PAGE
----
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How Long Can a Cat Go Without Pooping? Vet-Reviewed Causes & Solutions

Written by: Christian Adams

Last Updated on February 14, 2024 by Catster Editorial Team

cat pooping in the litter

How Long Can a Cat Go Without Pooping? Vet-Reviewed Causes & Solutions


Dr. Paola Cuevas Photo


Dr. Paola Cuevas

MVZ (Veterinarian)

The information is current and up-to-date in accordance with the latest veterinarian research.

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Cats are extremely routine-based animals, and if you watch them long enough, you’ll notice that they do certain things at the same time each day and can be accurate even down to the minute. This is so true that doctors recommend giving your cat a treat at the same time that you need to take a medication because the cat will come looking for their treat at the same time the next day and every day after, helping you to remember to take your pill!

Since cats are so routine-based, most owners notice when their pets haven’t used the litter box in a while. If this is happening to you, you are probably wondering how long your cat can go without pooping. The answer is about 2 days. Any longer than that, and it could be a sign that there is a problem. So, continue reading, as we talk more about what the problem can be and how you might be able to remedy it before you need to go to the vet.

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How Long Can Cats Hold Their Poop?

The answer to how long a cat can hold their poop and pee depends largely on the cat and what they’ve been eating or drinking. Larger cats might go less often than smaller cats, and if a cat eats smaller meals throughout the day, they will go less often than if they eat one big meal at a time. Age, stress level, and type of food can also affect how frequently your cat visits the litter box. However, if it’s already been 2 days, it’s time to start getting concerned, and it means your cat is probably constipated.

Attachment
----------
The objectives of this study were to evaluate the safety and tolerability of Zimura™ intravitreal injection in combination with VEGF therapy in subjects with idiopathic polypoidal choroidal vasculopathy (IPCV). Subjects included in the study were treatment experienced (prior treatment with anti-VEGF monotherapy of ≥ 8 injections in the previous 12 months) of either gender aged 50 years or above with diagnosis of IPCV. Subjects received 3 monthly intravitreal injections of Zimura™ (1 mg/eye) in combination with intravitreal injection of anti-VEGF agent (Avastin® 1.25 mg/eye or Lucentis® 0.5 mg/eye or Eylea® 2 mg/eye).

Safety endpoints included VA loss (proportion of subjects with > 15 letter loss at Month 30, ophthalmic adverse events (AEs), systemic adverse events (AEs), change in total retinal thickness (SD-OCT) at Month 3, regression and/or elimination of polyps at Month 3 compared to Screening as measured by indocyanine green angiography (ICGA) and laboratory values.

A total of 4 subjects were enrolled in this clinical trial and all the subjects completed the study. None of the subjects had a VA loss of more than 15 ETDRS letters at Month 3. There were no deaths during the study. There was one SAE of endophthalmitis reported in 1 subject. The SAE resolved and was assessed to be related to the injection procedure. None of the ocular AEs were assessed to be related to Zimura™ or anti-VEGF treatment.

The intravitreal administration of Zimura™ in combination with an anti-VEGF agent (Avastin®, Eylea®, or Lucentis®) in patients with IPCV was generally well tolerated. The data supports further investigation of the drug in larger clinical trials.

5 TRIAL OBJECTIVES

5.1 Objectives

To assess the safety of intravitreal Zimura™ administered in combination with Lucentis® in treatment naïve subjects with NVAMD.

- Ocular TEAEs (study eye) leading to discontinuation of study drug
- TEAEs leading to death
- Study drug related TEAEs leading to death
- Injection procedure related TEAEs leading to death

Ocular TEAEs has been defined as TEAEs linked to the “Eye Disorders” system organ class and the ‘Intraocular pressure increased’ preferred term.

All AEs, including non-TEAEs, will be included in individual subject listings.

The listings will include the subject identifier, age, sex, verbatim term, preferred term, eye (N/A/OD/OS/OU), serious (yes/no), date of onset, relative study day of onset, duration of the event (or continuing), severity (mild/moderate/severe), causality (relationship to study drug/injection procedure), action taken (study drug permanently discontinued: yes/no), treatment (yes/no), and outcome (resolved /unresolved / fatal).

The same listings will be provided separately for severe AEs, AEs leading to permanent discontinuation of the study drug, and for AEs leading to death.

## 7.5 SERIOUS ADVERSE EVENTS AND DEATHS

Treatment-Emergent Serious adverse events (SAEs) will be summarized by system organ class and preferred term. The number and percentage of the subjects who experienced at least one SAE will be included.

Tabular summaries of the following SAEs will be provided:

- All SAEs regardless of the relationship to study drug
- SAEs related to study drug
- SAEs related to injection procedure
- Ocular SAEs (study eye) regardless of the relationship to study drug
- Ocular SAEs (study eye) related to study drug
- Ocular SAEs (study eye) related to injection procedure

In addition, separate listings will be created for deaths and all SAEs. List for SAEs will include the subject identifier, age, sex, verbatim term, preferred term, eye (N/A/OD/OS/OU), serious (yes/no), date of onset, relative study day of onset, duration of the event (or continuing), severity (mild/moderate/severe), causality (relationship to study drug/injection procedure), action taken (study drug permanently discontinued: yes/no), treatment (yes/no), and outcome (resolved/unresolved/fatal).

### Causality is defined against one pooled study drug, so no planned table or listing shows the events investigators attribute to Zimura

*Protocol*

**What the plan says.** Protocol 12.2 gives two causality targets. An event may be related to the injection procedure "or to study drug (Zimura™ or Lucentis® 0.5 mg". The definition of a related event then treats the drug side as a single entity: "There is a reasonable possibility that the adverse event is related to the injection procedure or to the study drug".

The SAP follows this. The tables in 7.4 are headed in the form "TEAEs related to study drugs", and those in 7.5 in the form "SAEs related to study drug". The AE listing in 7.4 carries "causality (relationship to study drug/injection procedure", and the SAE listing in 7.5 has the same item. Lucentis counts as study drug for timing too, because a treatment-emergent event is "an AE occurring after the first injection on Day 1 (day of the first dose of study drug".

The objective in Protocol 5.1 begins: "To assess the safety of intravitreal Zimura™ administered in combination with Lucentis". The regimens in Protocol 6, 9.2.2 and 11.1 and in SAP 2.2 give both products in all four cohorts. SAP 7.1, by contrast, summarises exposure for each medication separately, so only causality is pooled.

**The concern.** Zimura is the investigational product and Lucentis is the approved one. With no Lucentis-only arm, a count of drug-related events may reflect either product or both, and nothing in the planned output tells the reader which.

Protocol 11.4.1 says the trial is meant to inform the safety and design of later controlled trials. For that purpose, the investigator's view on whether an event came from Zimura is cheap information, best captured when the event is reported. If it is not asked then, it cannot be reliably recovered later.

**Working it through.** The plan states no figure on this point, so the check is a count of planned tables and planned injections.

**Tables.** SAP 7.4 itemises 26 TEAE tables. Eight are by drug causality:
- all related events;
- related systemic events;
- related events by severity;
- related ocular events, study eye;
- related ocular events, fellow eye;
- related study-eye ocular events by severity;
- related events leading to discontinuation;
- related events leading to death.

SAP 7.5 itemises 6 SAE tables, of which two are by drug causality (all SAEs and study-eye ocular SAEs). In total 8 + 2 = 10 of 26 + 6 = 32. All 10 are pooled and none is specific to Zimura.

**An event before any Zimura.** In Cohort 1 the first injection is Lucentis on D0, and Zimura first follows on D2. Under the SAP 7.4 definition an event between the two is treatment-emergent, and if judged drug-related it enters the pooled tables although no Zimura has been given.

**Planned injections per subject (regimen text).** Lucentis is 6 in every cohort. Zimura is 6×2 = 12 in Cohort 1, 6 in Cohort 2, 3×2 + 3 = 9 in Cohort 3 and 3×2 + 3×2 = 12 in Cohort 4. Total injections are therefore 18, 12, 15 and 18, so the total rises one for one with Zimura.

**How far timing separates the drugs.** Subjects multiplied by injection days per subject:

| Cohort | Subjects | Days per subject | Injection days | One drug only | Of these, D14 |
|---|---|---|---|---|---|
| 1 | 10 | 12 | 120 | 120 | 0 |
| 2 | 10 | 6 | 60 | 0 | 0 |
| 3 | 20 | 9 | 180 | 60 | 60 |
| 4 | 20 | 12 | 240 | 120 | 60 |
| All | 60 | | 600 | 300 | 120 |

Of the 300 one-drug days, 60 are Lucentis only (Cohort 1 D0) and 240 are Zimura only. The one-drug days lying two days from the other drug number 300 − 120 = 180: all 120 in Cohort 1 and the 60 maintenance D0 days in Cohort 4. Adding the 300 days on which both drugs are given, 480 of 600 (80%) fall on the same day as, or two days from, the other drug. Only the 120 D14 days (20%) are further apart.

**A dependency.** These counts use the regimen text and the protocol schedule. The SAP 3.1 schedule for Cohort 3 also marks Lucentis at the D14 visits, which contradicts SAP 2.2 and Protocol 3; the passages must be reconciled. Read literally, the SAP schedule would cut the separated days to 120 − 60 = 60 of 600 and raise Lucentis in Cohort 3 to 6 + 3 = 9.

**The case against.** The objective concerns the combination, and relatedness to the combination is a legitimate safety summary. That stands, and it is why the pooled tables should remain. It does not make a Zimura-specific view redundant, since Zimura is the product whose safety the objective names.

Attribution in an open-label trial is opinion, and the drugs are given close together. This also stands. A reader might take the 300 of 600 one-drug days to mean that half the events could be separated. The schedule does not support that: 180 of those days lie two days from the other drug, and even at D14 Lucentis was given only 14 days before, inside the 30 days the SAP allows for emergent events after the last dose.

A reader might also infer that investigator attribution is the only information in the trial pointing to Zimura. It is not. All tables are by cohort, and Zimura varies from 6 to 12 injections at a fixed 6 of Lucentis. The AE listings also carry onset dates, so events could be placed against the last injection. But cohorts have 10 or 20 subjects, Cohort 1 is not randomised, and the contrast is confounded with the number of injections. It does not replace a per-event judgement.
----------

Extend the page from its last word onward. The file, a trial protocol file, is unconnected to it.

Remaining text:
kitten in a litter box
Image by: Africa Studio, Shutterstock

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Can Constipation Kill My Cat?

There are three types of constipation, and we need to look at each one to know if they are deadly for your cat.

Cat Constipation

It might not sound like fun, but it’s important to keep an eye on your litter box as you clean it each day. The poop should be brown, well-formed, and sausage-shaped. If the poop is lighter colored and loose or runny, your pet is experiencing diarrhea, which could be a sign of a bacterial infection, like Salmonella. Many cats are lactose intolerant but love milk and yogurt, which can also lead to runny poop.

Conversely, if the poop is dry, hard, lumpy, cracked, or in small pieces, then your cat is suffering from constipation, and you need to get them hydrated before the problem becomes worse. It’s common for cats of all ages to become constipated since many cats don’t like to drink water, but it’s more common in cats more than 8 years old and overweight cats. Luckily, constipation can often be treated without needing medical attention.

constipated cat
Image Credit: RJ22, Shutterstock

Cat Obstipation

Obstipation is a more serious condition where the fecal matter has blocked the colon and become compacted. Obstipation will require medical treatment from a veterinarian, and letting this condition go too long can result in the death of your cat.

Cat Megacolon

Megacolon is another serious condition that can result in a cat’s death if they don’t receive medical treatment. Cats with megacolon have nerve and muscle damage to the colon. The colon does not pass the fecal matter to the rectum as it would normally, and fecal matter starts accumulating and expanding this organ’s diameter up to 3 or 4 times its normal size. This condition is very painful for your cat and requires medical intervention, as it can be fatal. Unfortunately, megacolon tends to become a recurrent problem in cats suffering from it.